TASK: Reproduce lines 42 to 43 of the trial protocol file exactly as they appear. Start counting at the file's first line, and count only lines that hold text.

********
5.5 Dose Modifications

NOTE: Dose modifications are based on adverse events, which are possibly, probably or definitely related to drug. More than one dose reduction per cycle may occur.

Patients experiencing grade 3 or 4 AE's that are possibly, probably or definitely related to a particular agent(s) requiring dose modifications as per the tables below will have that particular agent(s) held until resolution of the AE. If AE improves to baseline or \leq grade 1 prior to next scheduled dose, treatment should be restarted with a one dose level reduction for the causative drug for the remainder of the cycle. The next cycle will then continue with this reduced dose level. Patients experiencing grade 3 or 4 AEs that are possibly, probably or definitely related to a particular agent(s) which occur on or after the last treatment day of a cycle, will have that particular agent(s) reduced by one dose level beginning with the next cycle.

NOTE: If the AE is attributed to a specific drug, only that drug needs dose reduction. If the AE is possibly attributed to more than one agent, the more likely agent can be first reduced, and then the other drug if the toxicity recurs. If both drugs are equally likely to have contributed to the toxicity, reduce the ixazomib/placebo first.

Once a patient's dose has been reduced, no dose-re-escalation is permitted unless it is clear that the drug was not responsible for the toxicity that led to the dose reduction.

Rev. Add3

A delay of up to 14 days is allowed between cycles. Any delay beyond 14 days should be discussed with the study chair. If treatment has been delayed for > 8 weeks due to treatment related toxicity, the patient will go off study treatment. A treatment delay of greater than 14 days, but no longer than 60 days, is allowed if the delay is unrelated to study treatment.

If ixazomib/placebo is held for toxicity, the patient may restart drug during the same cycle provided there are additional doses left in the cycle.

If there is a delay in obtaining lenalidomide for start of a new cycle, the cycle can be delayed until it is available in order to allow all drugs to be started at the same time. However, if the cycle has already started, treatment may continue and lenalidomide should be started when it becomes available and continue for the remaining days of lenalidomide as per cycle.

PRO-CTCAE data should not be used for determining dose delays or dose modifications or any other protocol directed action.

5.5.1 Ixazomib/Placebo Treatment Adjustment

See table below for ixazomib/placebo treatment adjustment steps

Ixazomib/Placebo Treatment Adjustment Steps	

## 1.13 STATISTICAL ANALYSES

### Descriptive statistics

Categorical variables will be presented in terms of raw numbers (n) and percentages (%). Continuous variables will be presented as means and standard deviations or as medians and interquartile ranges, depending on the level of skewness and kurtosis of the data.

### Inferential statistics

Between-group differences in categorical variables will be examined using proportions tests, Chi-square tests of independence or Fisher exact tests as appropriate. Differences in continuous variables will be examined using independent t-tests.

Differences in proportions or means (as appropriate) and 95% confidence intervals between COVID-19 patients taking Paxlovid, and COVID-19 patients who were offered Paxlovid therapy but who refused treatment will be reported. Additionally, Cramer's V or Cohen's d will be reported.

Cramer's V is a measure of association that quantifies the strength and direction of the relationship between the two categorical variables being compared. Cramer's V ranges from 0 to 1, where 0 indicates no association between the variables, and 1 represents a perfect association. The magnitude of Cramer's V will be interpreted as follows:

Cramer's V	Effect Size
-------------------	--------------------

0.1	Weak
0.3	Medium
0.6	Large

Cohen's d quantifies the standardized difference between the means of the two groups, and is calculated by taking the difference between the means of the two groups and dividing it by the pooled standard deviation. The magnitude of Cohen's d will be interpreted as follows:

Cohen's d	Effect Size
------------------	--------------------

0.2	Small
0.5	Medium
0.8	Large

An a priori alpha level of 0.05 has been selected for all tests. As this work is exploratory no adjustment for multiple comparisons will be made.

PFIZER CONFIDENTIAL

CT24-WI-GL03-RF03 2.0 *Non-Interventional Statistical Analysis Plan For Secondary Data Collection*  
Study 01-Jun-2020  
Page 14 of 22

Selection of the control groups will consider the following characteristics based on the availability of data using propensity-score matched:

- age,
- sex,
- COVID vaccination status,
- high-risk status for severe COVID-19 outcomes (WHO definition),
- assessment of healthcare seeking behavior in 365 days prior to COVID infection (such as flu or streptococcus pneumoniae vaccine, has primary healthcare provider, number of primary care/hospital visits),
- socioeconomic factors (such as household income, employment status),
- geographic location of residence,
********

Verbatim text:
- assessment of healthcare seeking behavior in 365 days prior to COVID infection (such as flu or streptococcus pneumoniae vaccine, has primary healthcare provider, number of primary care/hospital visits),
- socioeconomic factors (such as household income, employment status),